Thursday, August 22, 2019
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PRESSURE FROM PARENTS IS A PROBLEM

“Run faster! Jump higher! Score! GO GO GO! Get your arms up! Defense! Kick more goals! Be tough! Be more aggressive! Do more, be more etc…”
Have you ever sat next to this parent at a youth sports game? How long could you take it until you got up and moved? Have you ever wondered what this kid’s room looks like?
I would guess the bed is made each morning to pass that military “quarter drop” test, probably no toys out of place and no unwanted food hidden behind the bed.
The underlying parent expectations to be the best many times will drive the kid to resentment and frustration. These kids have a hard task of meeting these expectations.
I have coached many kids who fall into this category. Frustration that presents itself in many different ways:
1.Crying… sometimes just missing a free throw, striking out, or missing a pass can bring out so much stress and sadness, that no matter hard they try to suppress them, the shameful tears begin to flow.
2.Temper tantrums… placing the blame on teammates, officials… anyone or anything around that the kid just explodes and can’t get function properly; he ends up creating an even more difficult situation for himself wishing the floor would just open up and swallow him.
3.Lack of effort… the thought process here is that if they don’t give 100% then they wont be able to acknowledge failure. “I’m not really that bad, I’m just not trying.”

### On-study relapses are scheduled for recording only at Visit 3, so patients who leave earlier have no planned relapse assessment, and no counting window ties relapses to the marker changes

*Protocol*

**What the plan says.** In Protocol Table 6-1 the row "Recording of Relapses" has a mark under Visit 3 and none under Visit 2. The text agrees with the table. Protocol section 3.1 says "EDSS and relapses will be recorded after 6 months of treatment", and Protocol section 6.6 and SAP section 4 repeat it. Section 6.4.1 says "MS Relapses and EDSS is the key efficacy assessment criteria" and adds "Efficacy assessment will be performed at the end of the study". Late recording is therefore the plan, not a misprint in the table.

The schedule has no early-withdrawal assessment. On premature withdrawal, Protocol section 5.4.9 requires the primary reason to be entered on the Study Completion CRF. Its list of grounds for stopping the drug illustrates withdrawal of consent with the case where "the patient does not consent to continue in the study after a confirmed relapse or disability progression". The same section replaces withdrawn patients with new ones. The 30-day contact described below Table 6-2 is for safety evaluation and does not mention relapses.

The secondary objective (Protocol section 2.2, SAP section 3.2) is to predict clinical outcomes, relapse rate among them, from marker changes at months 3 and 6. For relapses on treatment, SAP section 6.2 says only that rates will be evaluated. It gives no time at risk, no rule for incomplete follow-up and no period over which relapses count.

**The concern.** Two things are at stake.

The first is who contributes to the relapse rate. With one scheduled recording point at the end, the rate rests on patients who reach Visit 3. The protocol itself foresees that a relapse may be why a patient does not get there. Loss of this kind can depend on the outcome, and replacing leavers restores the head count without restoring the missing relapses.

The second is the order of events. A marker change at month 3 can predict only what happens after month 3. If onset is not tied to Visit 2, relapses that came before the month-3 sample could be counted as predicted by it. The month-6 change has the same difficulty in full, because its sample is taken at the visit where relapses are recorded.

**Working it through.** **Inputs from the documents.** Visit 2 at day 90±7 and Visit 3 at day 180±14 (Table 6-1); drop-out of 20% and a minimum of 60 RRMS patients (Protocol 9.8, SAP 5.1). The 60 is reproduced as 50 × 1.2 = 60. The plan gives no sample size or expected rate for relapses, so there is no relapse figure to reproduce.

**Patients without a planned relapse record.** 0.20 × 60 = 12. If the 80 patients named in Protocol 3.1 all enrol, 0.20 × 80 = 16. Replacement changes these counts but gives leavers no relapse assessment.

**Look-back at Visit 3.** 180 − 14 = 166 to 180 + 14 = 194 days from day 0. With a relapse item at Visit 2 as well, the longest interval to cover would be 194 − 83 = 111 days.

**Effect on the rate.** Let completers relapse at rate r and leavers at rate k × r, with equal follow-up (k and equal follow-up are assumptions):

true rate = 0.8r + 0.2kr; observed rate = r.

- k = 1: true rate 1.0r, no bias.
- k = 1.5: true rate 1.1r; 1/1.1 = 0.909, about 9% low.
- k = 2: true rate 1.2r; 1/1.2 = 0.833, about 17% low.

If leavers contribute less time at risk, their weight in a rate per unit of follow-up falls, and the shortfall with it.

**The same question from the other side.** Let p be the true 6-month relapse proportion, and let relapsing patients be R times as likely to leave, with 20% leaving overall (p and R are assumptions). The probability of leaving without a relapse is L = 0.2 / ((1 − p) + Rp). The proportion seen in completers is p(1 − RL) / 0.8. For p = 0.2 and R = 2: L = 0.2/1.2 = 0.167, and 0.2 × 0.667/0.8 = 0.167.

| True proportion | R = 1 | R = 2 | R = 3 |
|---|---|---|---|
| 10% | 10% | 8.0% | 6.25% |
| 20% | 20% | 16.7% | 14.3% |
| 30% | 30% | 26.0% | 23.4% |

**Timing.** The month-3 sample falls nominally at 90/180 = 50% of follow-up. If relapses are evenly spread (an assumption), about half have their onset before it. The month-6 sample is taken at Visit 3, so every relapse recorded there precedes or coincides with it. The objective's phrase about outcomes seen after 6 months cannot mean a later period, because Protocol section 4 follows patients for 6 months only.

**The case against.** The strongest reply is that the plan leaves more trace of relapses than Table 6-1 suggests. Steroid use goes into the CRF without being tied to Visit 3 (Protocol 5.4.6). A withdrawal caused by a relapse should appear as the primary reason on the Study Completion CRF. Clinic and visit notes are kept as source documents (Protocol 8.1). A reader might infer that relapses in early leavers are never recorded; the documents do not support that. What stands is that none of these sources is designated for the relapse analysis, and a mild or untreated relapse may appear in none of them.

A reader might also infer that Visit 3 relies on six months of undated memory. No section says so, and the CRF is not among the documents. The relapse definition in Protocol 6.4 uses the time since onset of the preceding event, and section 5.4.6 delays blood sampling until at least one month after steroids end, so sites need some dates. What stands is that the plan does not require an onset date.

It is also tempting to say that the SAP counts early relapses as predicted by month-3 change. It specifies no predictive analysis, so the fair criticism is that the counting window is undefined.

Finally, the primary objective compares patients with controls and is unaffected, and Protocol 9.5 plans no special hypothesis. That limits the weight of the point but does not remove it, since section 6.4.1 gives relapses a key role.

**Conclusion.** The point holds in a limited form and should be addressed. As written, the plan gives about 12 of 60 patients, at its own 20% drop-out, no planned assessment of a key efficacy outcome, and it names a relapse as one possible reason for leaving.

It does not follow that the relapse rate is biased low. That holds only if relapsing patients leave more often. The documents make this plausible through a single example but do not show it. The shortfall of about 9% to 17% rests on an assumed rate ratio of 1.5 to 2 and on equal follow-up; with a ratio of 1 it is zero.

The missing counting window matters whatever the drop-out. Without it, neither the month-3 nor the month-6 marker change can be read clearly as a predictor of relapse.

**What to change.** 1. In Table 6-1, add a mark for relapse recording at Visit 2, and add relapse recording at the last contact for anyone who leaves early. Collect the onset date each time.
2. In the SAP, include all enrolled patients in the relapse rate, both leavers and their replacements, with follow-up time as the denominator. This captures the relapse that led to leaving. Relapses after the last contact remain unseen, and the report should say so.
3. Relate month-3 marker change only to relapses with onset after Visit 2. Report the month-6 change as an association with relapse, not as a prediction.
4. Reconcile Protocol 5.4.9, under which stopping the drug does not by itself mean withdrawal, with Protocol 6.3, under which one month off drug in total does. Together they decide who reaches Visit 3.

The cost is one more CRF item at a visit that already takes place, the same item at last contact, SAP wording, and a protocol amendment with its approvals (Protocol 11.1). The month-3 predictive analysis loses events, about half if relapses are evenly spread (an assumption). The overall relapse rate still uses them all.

4.Frequent glances at mom and/or dad… they are constantly seeking approval when they do something good, or looking to see the reaction when they make a mistake. They know mom or dad noticed… they are glued to his every move.
5.Give up…they just can’t deal with the pressure anymore, so they give up. They either take themselves out mentally or they physically stop playing. I have seen this happen many times when the kid goes over and sits against the wall or under the bleachers. This also can result in quitting that activity or sport forever. Just remember that around 80% of kids quit sports by the time they reach 13 because it isn’t fun anymore.
So, parents, here is my advice…STOP IT, KNOCK IT OFF, RELAX, BITE YOUR BOTTOM LIP, and just enjoy your children.
Focus on their strengths or talk more about the good things that they have done. Ask them if they had fun. Remember that your relationship is more important than the task or event.
If you haven’t noticed yet, kids and people in general are motivated much more through affirmation than fear.
How about encouraging the whole team and cheering for everyone rather than just your child. Remember that it is a team and your child is a part of that team and the whole team should be encouraged.
Remember that same kid who missed the game winning free throw is still the same kid who loves and respects you and clings to your every word. They would much rather have your unconditional love and acceptance than make the game-winning touchdown. You risk losing them when they feel that your love and acceptance is based on their performance.
So, eat some stale old toast together that you find from behind the bed, and enjoy the games!

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